Romain Grosjean

Indianapolis Motor Speedway is revving up for the GMR Grand Prix for the NTT INDYCAR SERIES and a race for INDY NXT by Firestone event this weekend as the on-track portion of the Month of May kicks into gear.

The action for the GMR Grand Prix on the IMS road course begins Friday with the 10th edition of the annual race Saturday at 3:30 p.m. ET (NBC, Peacock, INDYCAR Radio Network). The INDY NXT by Firestone Grand Prix is Saturday at 1 p.m. (Peacock, INDYCAR Radio Network).

SEE: Race Details

Andretti Autosport won both INDYCAR SERIES road races at IMS last year, with Colton Herta taking the wet GMR Grand Prix in May and Alexander Rossi winning the Gallagher Grand Prix in July. Can they repeat, or will Team Penske return to its dominance at the 14-turn, 2.439-mile circuit?

Oval practice for the 107th Indianapolis 500 opens Tuesday, May 16. PPG presents Armed Forces Qualifying is Saturday and Sunday, May 20-21, with Chip Ganassi Racing’s Marcus Ericsson trying to defend in the 107th Running of “The Greatest Spectacle in Racing” on Sunday, May 28.

Let the storylines begin.

An Andretti Show Again?

As mentioned, last year’s action on the IMS road course was swept by Andretti Autosport, with Herta having the strongest car of the bunch.

Herta led 50 of the 75 laps in the GMR Grand Prix while capturing the seventh series race win of his career. That race saw a mixture of weather conditions, with heavy rain arriving in the late going as part of what became a timed race. Meyer Shank Racing’s Simon Pagenaud finished second as the race finished under caution.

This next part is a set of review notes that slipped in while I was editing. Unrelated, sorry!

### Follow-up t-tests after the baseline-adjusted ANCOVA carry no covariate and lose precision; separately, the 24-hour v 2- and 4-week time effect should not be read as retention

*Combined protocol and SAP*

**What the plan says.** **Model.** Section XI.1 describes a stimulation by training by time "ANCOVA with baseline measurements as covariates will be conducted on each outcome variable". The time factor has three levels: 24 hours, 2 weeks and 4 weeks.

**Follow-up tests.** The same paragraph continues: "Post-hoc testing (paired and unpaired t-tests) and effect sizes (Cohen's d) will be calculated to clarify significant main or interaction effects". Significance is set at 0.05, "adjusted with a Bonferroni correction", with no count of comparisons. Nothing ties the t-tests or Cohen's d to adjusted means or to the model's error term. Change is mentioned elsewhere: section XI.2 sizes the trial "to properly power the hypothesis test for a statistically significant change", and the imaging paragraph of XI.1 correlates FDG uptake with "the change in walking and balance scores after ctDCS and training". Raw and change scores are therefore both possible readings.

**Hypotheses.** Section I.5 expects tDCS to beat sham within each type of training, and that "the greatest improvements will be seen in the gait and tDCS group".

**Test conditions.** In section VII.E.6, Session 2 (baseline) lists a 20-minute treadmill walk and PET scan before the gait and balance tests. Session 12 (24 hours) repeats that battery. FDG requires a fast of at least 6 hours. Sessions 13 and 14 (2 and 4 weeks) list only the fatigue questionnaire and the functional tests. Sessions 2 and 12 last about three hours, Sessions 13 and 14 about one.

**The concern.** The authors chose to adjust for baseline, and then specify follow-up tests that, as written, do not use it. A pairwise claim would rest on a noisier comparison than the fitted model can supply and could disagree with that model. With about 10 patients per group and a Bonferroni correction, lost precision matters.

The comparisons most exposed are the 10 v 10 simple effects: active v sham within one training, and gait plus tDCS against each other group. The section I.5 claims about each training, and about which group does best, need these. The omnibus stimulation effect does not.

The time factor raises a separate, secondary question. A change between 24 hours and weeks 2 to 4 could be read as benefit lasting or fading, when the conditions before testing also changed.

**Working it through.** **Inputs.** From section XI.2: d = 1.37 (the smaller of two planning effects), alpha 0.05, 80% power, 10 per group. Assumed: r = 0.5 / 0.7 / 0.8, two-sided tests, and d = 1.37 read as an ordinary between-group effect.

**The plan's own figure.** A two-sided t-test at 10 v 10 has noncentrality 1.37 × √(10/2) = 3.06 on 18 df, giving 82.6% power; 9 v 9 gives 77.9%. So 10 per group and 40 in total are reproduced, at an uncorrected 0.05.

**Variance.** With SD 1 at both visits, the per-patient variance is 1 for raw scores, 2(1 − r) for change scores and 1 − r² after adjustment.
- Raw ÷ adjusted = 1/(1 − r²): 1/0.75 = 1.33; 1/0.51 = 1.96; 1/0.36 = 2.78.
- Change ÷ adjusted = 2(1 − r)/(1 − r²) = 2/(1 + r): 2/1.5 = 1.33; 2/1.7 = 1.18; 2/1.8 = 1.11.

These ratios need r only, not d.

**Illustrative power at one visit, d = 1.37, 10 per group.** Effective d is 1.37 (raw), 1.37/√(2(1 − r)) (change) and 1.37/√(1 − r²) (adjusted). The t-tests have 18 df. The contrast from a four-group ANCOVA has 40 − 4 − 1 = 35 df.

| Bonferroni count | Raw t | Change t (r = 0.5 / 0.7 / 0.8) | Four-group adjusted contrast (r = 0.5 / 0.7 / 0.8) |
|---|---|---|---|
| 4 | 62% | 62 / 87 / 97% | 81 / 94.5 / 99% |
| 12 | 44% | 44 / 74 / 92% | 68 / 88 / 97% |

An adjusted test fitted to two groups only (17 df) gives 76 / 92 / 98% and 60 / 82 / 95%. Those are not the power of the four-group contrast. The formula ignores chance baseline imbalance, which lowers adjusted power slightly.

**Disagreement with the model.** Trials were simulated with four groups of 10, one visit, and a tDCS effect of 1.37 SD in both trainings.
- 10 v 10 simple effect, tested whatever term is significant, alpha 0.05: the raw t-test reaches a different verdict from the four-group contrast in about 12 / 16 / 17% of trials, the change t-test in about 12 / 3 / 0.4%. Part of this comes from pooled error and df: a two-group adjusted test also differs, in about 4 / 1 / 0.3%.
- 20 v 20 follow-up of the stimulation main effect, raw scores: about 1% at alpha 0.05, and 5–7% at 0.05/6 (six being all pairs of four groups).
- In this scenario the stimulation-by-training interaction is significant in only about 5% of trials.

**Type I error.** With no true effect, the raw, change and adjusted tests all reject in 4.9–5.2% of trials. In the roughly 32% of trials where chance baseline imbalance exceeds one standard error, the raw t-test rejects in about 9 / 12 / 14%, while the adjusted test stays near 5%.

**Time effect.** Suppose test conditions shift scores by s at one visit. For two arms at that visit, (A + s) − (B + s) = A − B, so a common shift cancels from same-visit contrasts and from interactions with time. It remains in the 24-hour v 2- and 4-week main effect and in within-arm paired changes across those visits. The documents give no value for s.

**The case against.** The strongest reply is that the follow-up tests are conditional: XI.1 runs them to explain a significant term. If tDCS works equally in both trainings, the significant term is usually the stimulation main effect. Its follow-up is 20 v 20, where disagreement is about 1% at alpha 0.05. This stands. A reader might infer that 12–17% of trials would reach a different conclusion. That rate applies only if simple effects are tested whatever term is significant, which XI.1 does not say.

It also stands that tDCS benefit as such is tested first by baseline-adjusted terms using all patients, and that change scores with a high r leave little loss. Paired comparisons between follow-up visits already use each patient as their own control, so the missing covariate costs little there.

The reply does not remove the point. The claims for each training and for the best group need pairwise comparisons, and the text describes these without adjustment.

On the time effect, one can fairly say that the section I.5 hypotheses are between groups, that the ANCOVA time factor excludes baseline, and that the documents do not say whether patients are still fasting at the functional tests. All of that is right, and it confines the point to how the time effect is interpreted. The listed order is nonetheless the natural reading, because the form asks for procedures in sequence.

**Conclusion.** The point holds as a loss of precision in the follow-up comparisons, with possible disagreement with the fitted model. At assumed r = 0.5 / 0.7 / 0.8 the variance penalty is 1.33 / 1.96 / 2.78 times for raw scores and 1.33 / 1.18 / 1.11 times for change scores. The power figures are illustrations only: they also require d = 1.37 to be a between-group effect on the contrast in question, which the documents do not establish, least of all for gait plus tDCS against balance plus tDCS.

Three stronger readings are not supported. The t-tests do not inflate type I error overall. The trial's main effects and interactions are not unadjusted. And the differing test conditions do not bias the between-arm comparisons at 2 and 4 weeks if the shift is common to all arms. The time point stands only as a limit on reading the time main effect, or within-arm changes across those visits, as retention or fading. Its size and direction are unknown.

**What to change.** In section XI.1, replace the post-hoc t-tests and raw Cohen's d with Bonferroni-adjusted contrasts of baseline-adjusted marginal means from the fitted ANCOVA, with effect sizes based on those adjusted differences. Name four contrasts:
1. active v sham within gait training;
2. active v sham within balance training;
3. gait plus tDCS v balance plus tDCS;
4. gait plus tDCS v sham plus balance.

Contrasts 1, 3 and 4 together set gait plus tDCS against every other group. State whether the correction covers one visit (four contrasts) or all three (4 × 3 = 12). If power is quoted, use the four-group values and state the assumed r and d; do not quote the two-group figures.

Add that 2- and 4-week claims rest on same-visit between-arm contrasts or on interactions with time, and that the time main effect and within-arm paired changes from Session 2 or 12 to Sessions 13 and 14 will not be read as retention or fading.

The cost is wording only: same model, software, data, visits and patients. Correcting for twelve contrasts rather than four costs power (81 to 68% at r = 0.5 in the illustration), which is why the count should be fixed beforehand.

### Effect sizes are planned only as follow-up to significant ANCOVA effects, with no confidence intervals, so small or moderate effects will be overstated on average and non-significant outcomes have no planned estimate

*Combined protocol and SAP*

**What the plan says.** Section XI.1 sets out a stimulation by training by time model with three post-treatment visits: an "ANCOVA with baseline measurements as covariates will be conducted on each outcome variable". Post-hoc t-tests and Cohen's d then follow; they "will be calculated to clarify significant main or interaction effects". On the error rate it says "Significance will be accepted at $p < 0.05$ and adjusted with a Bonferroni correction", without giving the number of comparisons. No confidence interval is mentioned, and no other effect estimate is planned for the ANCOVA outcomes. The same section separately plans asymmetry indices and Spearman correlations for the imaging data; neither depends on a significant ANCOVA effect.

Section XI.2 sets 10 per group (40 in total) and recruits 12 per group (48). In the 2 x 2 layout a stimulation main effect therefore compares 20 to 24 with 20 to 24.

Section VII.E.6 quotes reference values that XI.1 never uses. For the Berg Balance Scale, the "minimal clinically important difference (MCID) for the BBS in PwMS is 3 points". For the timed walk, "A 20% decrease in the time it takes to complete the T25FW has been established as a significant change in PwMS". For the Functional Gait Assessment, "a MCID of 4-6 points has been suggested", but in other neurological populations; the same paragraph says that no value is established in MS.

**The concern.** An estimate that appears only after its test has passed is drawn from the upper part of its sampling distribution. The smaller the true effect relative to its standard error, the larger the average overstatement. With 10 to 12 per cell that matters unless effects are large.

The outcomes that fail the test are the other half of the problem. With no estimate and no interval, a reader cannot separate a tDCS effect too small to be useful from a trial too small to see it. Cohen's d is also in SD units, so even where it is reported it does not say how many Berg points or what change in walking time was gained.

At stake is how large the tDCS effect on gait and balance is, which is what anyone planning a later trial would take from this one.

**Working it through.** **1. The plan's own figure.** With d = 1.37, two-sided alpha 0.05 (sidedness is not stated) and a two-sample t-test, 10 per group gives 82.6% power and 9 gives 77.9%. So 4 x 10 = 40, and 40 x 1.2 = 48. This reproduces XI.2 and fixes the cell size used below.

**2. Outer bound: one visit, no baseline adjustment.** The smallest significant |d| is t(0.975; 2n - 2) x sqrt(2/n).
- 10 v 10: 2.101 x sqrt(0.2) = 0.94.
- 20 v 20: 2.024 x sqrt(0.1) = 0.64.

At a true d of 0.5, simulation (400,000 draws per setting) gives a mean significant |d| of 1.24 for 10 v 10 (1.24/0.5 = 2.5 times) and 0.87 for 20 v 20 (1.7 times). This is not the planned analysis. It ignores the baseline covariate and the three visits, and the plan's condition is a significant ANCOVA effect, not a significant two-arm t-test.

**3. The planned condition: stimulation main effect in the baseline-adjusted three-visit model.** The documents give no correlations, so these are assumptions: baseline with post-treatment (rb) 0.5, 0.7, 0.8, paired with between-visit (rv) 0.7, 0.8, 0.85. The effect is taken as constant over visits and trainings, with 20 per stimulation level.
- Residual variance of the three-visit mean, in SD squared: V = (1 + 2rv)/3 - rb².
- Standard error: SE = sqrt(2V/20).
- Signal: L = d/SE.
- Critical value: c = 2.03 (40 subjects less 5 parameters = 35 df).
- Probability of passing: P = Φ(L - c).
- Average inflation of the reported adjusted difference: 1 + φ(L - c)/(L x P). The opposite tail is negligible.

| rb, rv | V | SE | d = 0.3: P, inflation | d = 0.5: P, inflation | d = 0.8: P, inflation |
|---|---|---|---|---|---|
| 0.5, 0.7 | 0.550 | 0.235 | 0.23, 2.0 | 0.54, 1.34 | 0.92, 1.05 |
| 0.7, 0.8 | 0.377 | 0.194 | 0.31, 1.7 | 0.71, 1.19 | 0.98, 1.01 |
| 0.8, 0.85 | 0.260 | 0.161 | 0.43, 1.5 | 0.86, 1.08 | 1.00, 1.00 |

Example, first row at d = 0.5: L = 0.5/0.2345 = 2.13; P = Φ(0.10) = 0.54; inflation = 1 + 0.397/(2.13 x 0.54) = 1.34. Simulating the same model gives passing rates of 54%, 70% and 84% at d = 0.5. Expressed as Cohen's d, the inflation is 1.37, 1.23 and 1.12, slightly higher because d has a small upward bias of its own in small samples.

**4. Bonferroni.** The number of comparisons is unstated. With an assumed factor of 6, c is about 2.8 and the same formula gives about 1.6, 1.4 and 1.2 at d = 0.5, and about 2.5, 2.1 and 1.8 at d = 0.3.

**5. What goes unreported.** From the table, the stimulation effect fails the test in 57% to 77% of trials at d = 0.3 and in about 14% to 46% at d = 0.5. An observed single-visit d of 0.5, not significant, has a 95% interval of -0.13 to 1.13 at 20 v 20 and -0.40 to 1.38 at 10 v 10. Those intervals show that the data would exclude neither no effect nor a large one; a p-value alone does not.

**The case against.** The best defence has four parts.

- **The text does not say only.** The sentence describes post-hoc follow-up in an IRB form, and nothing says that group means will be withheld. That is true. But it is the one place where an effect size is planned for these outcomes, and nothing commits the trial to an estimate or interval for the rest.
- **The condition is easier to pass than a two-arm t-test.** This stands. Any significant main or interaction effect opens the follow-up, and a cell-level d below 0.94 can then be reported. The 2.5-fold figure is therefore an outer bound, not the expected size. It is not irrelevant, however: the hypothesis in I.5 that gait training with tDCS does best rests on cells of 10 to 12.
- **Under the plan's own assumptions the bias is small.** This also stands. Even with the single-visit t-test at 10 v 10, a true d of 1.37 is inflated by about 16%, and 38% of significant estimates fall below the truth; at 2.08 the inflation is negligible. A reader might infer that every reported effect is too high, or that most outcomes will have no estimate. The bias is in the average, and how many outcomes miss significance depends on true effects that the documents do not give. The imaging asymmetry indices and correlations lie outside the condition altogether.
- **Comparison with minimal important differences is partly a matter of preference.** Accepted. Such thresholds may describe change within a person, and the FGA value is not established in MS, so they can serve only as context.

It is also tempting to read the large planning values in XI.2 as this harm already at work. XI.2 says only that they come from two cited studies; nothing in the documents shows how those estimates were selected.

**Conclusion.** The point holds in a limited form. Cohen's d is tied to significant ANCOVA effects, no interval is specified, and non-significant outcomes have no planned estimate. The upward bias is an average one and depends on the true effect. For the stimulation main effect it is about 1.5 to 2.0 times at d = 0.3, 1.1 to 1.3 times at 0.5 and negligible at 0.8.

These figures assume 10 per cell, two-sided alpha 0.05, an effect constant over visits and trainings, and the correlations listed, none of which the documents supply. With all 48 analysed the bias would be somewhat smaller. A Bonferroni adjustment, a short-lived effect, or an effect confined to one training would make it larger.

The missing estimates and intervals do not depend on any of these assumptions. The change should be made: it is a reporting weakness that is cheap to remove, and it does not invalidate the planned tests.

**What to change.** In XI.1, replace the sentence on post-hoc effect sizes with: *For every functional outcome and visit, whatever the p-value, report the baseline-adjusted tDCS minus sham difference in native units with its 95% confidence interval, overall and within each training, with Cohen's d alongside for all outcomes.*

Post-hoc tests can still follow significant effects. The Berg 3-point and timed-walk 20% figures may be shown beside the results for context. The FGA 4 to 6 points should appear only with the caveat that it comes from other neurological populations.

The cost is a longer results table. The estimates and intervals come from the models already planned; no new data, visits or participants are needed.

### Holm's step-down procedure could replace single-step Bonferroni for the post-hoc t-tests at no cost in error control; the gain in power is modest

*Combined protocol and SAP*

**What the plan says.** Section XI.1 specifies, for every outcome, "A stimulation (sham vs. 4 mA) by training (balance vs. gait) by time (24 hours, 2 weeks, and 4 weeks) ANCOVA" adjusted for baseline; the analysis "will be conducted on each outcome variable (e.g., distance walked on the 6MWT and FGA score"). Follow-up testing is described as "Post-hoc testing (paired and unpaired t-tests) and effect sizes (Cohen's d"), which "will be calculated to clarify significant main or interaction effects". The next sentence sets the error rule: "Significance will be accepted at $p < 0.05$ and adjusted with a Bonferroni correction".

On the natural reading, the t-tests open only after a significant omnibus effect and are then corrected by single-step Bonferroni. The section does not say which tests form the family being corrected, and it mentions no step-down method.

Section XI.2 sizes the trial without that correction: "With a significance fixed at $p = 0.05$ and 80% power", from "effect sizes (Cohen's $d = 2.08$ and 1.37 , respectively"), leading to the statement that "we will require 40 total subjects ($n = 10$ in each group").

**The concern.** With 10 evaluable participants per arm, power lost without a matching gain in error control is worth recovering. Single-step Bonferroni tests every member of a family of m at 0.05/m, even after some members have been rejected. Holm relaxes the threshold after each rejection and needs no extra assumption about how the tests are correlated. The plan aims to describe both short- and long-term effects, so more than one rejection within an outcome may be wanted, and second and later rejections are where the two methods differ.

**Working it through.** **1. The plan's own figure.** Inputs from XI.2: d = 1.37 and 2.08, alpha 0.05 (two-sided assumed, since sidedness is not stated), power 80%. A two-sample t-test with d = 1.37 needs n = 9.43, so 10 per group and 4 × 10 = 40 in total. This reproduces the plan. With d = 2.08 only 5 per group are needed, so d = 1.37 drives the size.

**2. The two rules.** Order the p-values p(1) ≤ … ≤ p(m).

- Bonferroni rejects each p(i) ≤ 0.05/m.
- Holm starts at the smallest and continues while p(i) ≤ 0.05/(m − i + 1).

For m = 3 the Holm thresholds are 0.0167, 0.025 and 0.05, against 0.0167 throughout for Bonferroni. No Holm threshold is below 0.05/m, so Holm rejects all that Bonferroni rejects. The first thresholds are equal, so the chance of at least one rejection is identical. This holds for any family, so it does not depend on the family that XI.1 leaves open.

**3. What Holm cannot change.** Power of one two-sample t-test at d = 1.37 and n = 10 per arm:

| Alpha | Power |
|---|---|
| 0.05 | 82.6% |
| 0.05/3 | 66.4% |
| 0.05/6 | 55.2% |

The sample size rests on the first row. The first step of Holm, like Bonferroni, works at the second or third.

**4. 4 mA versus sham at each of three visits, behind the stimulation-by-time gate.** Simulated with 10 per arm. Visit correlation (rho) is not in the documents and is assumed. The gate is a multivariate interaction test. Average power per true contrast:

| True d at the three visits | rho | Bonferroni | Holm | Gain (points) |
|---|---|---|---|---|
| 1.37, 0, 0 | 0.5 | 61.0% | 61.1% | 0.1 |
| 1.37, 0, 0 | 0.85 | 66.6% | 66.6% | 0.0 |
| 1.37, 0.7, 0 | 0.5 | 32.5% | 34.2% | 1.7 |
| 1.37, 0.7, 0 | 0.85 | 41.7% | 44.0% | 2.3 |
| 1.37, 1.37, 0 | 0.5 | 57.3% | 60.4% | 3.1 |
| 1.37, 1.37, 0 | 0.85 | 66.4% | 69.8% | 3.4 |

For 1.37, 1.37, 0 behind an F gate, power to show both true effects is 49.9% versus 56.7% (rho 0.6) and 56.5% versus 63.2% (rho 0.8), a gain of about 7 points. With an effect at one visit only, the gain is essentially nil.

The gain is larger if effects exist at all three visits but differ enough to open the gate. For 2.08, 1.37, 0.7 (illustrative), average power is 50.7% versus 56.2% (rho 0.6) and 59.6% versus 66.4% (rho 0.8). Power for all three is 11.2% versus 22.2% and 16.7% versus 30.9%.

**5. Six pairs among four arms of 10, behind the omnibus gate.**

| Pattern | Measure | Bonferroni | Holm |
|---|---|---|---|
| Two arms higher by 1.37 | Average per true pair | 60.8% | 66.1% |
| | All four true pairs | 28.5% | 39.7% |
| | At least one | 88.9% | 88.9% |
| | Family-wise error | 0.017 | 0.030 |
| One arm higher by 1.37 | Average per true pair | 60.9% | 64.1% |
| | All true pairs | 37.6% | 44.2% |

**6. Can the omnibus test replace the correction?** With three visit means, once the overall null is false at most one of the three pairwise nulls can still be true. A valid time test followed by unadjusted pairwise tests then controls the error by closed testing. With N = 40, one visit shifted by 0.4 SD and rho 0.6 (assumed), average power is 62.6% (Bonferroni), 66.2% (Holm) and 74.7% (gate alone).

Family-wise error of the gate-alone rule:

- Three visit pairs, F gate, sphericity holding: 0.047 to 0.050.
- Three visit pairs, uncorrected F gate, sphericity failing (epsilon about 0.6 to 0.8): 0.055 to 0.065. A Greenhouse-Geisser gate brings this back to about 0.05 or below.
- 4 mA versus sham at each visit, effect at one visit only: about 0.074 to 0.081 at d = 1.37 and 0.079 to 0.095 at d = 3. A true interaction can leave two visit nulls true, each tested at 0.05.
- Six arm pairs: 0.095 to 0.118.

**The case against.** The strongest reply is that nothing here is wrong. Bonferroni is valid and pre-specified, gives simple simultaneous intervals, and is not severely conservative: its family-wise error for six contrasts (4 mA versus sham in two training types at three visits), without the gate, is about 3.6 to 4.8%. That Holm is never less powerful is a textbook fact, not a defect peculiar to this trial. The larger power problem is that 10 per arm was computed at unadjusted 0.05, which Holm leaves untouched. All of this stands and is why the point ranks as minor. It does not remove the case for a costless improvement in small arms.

Herta was leading the Gallagher Grand Prix on July 30 when, coming through the Turn 8-9 complex, he hit the curb and suffered a broken gearbox. That was Lap 42, and the driver of the No. 26 Gainbridge Honda was done for the day. Rossi was the beneficiary, passing him in Turn 10 for the lead he would not relinquish. Rossi led the final 44 laps for his first victory in more than three years.

Rossi has moved to Arrow McLaren this season – he drives the No. 7 Arrow McLaren Chevrolet -- but Herta has two other teammates who join him as top contenders this week. Kyle Kirkwood (No. 27 AutoNation Honda) won last month’s Acura Grand Prix of Long Beach while Romain Grosjean (No. 28 DNSFilter/DHL Honda) can make a case for being the most consistently strong driver of this season. He has finished second in each of the past two races (at Long Beach and Barber Motorsports Park).

Also, the first two second-place finishes of Grosjean’s INDYCAR SERIES career came on the IMS road course – both as a rookie in 2021 – and he certainly is hungry to score his first series victory.

What Transfers from Last Year?

Last year’s race was one of the most unique in series history, and it began with officials declaring a wet start, which meant alternating tire requirements for road course events were scrapped.

Andretti Autosport’s decision to have Herta pit for dry tires on Lap 2 helped him jump from the 14th starting position to the lead on the next lap when the rest of the field came to pit road to remove rain tires. Herta’s team also made a key decision to become one of the first to switch back to rain tires late in the race, which led to his victory as a downpour forced the shortening of the race based on time.

Given the unique conditions of last year’s race, the question must be asked: Does anything transfer to this year? The answer, likely, is no.

Drivers spent much of last year’s race sliding as the track was often too dry for rain tires or too wet for slicks. Nearly everyone had a story to tell of the adventure and even if rain arrives this weekend, as could happen, it surely cannot replicate what occurred last year.